5 Security Truisms for the Connected World
In the novel Foundation's Edge, Isaac Asimov describes a planet known as Gaia that is a super-organism. Every person and object on the planet are connected, creating a sort of group consciousness.
While clearly in the realm of science fiction, the notion of a world with legions of connected objects and people is very real. “We are creating an internet that senses, thinks, and acts,” said American cybersecurity expert Bruce Schneier at RSA this year. “And this is a classic definition of a robot. I argue that we are, together, creating a world-sized robot and we don’t even realize it.”
But if we are to think of the Internet of Things as a robot, it is more siloed than it is cohesive. This robot of things also lacks a central brain or a singular goal or design.
All of this make IoT difficult to secure. Towards that end, Schneier offered five cybersecurity truisms at RSA for the Internet of Things:
1. Most software is poorly written and insecure. A popular project management motto proclaims: ‘Your product can be good, fast, or cheap. Which two do you want?’ “Fast and cheap” has been the default answer of the software industry for decades. “We might want to rethink that,” Schneier says.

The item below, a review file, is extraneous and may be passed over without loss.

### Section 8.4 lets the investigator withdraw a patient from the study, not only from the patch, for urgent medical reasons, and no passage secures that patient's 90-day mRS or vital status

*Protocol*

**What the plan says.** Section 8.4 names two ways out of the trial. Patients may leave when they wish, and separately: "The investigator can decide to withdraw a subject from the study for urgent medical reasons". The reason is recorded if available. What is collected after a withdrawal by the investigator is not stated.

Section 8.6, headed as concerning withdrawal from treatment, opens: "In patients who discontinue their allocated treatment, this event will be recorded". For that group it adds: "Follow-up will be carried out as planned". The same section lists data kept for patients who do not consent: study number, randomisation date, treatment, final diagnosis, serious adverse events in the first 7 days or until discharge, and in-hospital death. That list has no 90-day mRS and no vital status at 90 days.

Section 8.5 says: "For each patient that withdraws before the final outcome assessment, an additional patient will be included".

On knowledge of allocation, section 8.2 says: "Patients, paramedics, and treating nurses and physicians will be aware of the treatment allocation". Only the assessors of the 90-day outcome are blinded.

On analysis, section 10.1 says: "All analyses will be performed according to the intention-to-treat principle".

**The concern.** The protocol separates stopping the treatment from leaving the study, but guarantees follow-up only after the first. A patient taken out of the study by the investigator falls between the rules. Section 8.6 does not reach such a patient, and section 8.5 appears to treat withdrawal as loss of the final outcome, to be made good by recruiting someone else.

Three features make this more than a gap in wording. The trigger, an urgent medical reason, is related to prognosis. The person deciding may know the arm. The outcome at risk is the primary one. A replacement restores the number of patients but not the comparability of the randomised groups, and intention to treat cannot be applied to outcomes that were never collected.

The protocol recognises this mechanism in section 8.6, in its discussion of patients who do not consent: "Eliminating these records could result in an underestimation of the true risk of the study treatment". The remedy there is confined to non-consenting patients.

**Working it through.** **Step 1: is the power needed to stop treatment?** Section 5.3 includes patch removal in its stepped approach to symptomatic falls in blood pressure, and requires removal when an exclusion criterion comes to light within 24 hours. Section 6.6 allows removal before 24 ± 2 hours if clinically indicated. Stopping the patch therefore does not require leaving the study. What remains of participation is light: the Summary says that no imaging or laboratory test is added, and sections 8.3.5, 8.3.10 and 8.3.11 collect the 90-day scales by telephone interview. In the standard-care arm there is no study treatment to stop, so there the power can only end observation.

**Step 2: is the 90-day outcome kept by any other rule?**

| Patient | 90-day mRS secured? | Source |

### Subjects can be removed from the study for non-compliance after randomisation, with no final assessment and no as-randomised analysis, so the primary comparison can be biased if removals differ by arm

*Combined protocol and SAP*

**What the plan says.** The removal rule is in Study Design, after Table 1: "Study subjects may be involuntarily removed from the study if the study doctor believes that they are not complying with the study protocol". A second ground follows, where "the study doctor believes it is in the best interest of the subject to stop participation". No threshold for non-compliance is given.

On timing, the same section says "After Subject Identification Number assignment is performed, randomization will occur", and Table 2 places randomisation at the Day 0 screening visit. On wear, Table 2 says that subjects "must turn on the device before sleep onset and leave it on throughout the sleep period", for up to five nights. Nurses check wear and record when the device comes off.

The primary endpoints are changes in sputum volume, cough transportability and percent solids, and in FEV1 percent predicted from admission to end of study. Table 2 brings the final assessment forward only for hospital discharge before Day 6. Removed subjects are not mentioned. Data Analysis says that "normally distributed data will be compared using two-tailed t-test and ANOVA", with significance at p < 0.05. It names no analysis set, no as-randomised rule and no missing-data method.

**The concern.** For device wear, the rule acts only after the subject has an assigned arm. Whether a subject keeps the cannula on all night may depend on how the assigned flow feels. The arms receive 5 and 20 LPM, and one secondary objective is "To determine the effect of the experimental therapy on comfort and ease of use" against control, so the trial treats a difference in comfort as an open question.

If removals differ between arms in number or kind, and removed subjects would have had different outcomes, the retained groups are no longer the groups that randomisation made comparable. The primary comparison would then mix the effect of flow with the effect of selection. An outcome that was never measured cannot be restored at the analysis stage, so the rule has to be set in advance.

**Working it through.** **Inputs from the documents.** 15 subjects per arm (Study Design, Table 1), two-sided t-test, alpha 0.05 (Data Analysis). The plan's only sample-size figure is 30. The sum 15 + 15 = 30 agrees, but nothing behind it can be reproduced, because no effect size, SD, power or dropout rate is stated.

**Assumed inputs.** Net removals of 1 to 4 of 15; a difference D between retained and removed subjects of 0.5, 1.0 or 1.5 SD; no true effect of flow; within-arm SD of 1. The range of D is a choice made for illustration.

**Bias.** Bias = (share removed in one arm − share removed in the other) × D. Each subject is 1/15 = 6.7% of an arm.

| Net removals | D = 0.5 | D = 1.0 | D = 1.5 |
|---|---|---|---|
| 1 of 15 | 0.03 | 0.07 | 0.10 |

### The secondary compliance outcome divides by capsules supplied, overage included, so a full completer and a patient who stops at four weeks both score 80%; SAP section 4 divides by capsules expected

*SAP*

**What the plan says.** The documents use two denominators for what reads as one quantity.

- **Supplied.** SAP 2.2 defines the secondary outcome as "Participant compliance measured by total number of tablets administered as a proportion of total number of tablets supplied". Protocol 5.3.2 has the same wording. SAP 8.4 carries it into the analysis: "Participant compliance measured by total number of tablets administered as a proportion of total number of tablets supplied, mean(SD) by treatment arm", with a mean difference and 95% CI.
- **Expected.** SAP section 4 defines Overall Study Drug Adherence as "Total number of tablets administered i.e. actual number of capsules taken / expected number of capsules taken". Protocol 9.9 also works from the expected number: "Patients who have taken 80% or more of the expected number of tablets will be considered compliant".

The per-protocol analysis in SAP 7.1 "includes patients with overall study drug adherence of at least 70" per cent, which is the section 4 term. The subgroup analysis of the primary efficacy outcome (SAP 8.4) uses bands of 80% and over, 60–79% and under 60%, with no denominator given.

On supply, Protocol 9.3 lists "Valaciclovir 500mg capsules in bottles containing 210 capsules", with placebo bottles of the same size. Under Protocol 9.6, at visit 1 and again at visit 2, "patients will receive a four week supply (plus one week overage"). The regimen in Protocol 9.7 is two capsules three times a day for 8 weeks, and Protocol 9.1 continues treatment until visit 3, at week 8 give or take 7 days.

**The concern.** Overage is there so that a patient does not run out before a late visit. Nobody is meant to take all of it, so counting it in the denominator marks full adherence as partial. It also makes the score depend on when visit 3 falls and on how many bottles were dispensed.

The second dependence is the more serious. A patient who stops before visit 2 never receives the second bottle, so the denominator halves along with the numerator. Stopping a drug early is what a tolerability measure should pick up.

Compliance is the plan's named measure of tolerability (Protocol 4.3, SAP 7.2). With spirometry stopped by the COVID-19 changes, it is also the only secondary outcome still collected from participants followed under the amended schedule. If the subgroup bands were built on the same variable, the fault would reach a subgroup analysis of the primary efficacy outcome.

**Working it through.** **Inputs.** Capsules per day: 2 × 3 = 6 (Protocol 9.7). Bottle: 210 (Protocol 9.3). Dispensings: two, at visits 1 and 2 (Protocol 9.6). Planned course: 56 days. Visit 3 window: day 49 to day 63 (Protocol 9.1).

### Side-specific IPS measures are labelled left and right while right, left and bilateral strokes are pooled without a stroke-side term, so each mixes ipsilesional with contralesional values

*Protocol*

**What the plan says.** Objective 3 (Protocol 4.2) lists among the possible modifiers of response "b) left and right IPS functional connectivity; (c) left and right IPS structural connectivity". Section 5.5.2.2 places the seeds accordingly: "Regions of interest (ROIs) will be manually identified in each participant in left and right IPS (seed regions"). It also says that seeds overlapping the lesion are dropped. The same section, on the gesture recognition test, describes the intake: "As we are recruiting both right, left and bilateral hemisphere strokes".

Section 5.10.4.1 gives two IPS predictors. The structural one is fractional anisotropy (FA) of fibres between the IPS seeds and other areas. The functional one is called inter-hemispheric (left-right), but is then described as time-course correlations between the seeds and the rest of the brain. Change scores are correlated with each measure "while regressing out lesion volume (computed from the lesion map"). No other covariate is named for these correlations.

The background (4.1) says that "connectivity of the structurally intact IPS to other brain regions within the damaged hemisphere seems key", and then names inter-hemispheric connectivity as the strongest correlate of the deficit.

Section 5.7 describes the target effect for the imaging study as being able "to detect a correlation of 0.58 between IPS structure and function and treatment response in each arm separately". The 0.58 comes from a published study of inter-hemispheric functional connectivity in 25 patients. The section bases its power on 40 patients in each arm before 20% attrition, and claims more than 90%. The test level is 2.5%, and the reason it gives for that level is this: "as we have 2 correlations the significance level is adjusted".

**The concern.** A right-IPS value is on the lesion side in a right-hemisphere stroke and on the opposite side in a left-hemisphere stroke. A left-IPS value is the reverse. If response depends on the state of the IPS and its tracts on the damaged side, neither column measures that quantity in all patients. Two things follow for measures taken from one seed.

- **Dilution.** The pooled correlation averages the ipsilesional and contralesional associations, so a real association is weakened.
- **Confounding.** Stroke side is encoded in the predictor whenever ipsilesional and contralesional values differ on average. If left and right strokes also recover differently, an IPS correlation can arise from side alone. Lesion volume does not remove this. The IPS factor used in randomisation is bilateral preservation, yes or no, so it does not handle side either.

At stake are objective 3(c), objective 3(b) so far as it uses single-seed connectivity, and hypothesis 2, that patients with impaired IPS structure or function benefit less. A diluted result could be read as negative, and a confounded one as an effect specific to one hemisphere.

2. The extensibility of computing systems enables weaponization. “Computers can be programmed to do anything. The computer in your toaster can get additional features, or it can be reprogrammed, or it can get malware in a way that manual systems can’t,” Schneier explains.
3. The complexities of computerized systems cause new insecurities. Complex computing systems are difficult to secure, and it’s difficult to come up with one-size-fits-all methods to test them. “You can’t just do an Underwriters Laboratory test in the way you could do for a light bulb,” Schneier says.
4. There are new vulnerabilities in new interconnections. It seems evident that securing an office building with hundreds of doors and windows would be easier than securing a small house. But in the computing world, we see hackers exploit this basic fact. In the Dyn attack, cybercriminals shut down a chunk of the internet by enslaving video cameras and DVRs. The same principle enabled a hacker to gain access to Target’s corporate network by way of a vulnerability with their HVAC supplier. “This is really hard to fix,” Schneier says, “because no single system might actually be at fault. You could have two secure networks, put them together, and you get residual insecurity.”
5. Computers and networks are vulnerable in different ways. The failure modes are different between computer systems and the mechanical systems they replace. The internet is naturally empowering—it allows things to scale, including attacks. Schneier explains: “We know that driverless cars will be much more secure than regular cars—until they are not.”
Check out the rest of Schneier's talk here: